Keys to success for the AfCFTA negotiations

Photo: African leaders at Continental Free Trade Agreement signing


As of April 29, 2019, 22 countries have deposited their instruments of ratification of the African Continental Free Trade Area (AfCFTA) agreement to the African Union (AU), meeting the threshold for the agreement to come into effect. The AfCFTA entered into force on May 30, 2019.

The significance of the AfCFTA cannot be overstated: It will be the world’s largest free trade area since the establishment of the World Trade Organization (WTO) in 1994. Landry Signé has estimated that under a successfully implemented AfCFTA, Africa will have a combined consumer and business spending of $6.7 trillion in 2030. He also finds that the AfCFTA will have a significant impact on manufacturing and industrial development, tourism, intra-African cooperation, and economic transformation. UNECA has predicted it will raise intra-African trade by 15 to 25 percent, or $50 billion to $70 billion, by 2040, compared to an Africa without the AfCFTA. The International Monetary Fund (IMF) similarly projects that, under the AfCFTA, Africa’s expanded and more efficient goods and labor markets will significantly increase the continent’s overall ranking on the Global Competitiveness Index. Increased market access, in turn, is expected to enhance the competitiveness of industries and enterprises, the exploitation of economies of scale, and the efficacy of resource allocation.

While the AfCFTA’s ratification is a cause for celebration, much work remains as critical parts of the agreement have yet to be completed—including countries’ schedules of tariff concessions and services commitments, rules of origin, investment, intellectual property, competition, and a possible protocol on e-commerce.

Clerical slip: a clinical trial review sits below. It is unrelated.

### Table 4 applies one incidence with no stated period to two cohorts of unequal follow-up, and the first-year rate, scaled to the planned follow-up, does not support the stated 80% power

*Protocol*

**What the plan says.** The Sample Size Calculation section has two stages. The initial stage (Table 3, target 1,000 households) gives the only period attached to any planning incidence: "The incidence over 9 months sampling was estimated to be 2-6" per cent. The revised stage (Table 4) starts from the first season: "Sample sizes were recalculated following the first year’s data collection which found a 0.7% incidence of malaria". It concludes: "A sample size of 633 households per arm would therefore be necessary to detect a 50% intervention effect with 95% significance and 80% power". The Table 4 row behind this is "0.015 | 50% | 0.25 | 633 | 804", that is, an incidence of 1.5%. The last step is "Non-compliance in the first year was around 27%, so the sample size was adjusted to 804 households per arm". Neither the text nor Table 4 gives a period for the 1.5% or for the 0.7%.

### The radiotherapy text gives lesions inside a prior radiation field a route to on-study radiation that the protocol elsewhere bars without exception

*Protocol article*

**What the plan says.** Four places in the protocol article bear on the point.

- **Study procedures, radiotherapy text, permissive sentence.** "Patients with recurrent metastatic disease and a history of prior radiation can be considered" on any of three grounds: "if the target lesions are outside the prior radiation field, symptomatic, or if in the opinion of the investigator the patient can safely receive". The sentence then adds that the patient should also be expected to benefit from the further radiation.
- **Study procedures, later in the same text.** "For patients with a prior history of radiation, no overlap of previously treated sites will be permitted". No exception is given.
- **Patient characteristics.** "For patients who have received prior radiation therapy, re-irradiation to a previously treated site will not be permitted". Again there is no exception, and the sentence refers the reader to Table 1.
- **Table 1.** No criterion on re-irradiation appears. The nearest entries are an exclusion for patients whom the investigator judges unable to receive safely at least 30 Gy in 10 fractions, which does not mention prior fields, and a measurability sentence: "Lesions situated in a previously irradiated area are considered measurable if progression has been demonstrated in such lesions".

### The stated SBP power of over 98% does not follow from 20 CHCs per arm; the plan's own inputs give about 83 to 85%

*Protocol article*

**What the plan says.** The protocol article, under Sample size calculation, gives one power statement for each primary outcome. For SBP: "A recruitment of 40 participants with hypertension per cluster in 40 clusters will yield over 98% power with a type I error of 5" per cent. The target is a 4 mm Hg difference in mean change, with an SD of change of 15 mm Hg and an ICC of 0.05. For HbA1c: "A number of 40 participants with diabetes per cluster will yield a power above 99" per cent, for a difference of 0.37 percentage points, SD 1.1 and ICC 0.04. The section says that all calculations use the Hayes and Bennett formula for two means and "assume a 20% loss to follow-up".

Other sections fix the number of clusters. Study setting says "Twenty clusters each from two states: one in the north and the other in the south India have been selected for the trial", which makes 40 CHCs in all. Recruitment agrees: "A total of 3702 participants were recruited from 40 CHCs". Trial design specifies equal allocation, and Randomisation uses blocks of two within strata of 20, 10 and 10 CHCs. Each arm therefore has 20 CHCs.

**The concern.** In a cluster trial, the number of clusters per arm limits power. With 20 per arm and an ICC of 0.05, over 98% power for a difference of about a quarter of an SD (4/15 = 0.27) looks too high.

The extent to which the AfCFTA will reduce barriers to intra-African trade is largely linked to the ongoing negotiations. This piece explores the implications of those negotiations, with a particular focus on market access for goods and services and rules of origin. It also briefly touches upon the outstanding regulatory issues.

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  • Footnotes
    1. In March 2018, 44 African countries signed the Establishment of the African Continental Free Trade Area. By doing so, African leaders set out to achieving a long-held vision of free trade across the continent. Since its launch, the AfCFTA has gained momentum: The total number of countries that have signed is now 52. Although 22 have deposited their instruments of ratification, many others are finalizing the process.
    2. Tralac, “Status of AfCFTA Ratification.” Available at:
    3. Tralac, “African Continental Free Trade Area (AfCFTA) Legal Texts and Policy Documents.” Available at:
    4. See Landry Signé, “How Africa is Bucking the Isolationist Trend.” Available at:; “How can the new African free trade agreement unlock Africa’s potential?” Available at:; “Africa has a new free trade area. This is what you need to know.” Available at:; and “Africa’s big new free trade agreement, explained.” Available at: 
    5. Landry Signé, “The Potential of Manufacturing and Industrialization in Africa: Trends, Opportunities, and Strategies,” Brookings Institution Africa Growth Initiative Report, 2018. Available at:
    6. Landry Signé, “Africa’s Tourism Potential: Trends, Drivers, Opportunities, and Strategies,” Brookings Institution Africa Growth Initiative Report, 2018. Available at:
    7. Landry Signé, African Development, African Transformation: How Institutions Shape Development Strategy. Cambridge: Cambridge University Press, 2018.
    8. IMF, “A Competitive Africa: Economic integration could make the continent a global player,” December 2018. Available at:
    9. Tralac, “African Continental Free Trade Area (AfCFTA) Questions and Answers.” Available at: